by Mitch Kokai
Senior Political Analyst, John Locke Foundation
Nancy Pelosi said she undertook impeachment “prayerfully,” and apparently what she was praying was that she could get it over with as soon as possible.
The House is preparing to send a flagrantly incomplete factual record to the Senate as the basis of an effort to remove a sitting president for the first time in our history.
Pelosi has affected a posture of heavy-heartedness since the outset of the process, saying that “there’s no joy in this” and urging a somber spirit as Democrats pursue the facts wherever they may take them — so long as that’s not too far into an election year.
In substantive terms, the Democrats had a good set of public hearings before Adam Schiff’s Intelligence Committee the past two weeks — with one gaping hole. They didn’t have anyone with firsthand knowledge of Trump’s directives on Ukraine or his state of mind. The closest was EU ambassador Gordon Sondland who, still, could only “presume” a quid pro quo over the defense aid.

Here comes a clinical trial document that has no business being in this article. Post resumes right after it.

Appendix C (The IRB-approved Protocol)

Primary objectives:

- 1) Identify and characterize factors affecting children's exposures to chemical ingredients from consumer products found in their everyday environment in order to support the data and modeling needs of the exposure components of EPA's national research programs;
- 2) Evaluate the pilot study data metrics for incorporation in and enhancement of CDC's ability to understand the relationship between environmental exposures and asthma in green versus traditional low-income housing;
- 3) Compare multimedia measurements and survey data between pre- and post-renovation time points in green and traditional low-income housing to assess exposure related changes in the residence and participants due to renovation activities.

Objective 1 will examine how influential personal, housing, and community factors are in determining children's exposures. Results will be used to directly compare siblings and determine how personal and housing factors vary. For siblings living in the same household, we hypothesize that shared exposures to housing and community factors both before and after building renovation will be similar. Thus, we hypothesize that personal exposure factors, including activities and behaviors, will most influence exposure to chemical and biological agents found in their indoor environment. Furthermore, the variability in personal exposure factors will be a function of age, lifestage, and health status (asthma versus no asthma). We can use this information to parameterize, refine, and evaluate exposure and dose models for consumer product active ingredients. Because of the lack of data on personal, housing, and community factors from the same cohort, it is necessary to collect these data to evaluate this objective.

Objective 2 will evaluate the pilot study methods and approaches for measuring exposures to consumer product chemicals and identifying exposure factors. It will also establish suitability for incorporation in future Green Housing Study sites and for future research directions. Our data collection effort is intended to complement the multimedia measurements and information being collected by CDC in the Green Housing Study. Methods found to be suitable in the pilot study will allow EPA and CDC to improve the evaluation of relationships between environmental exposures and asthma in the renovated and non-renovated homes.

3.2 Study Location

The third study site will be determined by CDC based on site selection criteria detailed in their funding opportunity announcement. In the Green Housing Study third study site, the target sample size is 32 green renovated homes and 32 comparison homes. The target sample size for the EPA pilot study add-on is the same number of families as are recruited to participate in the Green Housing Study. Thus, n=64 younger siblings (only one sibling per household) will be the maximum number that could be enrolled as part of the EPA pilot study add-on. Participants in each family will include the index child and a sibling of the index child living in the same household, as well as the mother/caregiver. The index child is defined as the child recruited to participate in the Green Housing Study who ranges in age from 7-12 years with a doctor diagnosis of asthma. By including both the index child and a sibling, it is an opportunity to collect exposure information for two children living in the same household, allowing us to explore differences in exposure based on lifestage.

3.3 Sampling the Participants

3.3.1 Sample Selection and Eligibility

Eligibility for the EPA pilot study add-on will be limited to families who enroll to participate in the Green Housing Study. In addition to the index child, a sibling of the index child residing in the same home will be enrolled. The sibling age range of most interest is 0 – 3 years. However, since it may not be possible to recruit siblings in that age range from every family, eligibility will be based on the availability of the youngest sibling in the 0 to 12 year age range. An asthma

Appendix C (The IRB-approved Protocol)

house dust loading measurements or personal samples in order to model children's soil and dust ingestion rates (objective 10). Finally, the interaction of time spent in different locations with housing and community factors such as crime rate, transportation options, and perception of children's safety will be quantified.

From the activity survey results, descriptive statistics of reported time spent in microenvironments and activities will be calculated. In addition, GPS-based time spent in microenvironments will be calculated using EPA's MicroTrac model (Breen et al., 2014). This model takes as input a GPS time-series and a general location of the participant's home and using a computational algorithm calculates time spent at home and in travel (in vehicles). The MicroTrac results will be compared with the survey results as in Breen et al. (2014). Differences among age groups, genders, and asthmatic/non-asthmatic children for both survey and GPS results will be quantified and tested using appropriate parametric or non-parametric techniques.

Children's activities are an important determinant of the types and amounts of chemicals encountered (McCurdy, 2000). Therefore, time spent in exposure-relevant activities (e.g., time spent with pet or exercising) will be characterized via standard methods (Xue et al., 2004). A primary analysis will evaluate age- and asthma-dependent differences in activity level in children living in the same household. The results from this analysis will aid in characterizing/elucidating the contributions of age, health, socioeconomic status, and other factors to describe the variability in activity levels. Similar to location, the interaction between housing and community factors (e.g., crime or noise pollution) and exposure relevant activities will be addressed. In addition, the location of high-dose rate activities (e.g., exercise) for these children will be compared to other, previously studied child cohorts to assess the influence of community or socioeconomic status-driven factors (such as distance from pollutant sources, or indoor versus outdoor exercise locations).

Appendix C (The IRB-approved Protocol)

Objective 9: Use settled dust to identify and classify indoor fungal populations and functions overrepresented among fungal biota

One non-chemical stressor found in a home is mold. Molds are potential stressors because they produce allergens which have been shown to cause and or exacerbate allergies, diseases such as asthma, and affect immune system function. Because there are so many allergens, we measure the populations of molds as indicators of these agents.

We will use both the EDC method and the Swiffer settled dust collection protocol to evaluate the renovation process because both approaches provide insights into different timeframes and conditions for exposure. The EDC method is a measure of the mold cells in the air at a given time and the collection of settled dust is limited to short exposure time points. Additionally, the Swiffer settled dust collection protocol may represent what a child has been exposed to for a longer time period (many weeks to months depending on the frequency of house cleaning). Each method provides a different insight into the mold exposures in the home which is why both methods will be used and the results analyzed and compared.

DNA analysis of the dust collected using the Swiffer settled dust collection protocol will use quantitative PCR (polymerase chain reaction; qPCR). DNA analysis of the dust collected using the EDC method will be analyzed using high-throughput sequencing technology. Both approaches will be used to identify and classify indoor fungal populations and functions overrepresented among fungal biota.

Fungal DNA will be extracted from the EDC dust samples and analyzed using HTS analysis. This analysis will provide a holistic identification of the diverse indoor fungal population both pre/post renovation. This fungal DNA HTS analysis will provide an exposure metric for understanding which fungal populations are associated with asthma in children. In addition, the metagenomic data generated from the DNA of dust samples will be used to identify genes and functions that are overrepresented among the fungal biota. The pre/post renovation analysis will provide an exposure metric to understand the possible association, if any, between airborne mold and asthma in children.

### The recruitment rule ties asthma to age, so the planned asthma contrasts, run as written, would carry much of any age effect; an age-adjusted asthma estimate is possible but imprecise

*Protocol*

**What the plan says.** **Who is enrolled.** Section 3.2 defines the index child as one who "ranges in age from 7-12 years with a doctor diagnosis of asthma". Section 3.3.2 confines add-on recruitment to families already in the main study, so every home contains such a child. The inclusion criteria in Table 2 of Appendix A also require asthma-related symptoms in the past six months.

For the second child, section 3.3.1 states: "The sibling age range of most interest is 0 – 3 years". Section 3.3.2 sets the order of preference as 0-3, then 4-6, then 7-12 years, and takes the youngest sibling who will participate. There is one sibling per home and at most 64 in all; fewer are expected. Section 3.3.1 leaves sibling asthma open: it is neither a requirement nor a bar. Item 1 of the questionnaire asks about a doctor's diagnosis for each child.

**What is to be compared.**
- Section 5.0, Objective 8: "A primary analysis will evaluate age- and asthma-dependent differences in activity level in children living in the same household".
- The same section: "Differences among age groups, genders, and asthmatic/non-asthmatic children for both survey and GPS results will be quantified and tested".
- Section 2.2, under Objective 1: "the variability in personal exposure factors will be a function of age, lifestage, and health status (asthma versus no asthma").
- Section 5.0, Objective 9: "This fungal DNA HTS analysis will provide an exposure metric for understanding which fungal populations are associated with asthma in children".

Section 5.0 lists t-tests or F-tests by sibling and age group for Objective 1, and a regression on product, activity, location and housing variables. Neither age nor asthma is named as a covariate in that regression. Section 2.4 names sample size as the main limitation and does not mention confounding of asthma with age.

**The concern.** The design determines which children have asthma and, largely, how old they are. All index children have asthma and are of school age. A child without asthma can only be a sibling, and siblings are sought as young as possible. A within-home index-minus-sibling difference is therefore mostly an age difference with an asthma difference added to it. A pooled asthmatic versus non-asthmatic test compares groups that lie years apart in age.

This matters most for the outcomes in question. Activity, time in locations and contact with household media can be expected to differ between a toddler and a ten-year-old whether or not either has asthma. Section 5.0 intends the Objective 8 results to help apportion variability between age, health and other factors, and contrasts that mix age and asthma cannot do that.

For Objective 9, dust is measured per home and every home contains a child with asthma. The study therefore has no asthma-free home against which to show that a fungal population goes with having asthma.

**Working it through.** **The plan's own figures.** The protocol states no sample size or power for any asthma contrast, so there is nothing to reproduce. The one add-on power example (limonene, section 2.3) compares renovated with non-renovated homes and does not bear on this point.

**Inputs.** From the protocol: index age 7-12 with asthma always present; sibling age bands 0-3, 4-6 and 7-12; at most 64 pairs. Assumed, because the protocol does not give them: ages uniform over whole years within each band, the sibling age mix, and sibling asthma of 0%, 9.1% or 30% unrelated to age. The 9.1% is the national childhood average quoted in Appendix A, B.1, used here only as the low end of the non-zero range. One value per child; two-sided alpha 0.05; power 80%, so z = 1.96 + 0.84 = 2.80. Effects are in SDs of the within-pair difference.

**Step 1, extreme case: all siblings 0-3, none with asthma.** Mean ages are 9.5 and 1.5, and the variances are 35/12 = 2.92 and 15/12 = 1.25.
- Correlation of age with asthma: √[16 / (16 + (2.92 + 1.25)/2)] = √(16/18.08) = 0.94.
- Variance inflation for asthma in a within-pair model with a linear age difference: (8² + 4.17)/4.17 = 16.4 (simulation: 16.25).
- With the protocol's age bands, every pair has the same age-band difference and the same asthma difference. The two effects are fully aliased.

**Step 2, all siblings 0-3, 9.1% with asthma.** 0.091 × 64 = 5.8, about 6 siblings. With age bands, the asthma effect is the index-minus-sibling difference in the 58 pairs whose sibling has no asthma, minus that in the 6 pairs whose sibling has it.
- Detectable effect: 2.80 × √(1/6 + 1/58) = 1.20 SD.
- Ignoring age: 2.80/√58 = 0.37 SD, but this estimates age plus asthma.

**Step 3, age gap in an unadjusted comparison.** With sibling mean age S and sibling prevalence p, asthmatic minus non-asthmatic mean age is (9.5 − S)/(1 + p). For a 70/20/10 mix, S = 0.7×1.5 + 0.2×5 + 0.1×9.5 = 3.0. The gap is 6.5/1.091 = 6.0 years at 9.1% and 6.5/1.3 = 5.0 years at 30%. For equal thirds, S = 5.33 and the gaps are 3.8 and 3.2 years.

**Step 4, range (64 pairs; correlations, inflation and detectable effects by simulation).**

There are people who probably don’t have to presume, and Sondland named some of them: Trump’s personal counsel Rudy Giuliani, acting White House chief of staff Mick Mulvaney, Vice President Mike Pence, and Secretary of State Mike Pompeo. They were all closer to this than Sondland, yet Democrats are happy to make the guy from the outer bounds of the inner circle their “star witness” and forgo the inner circle.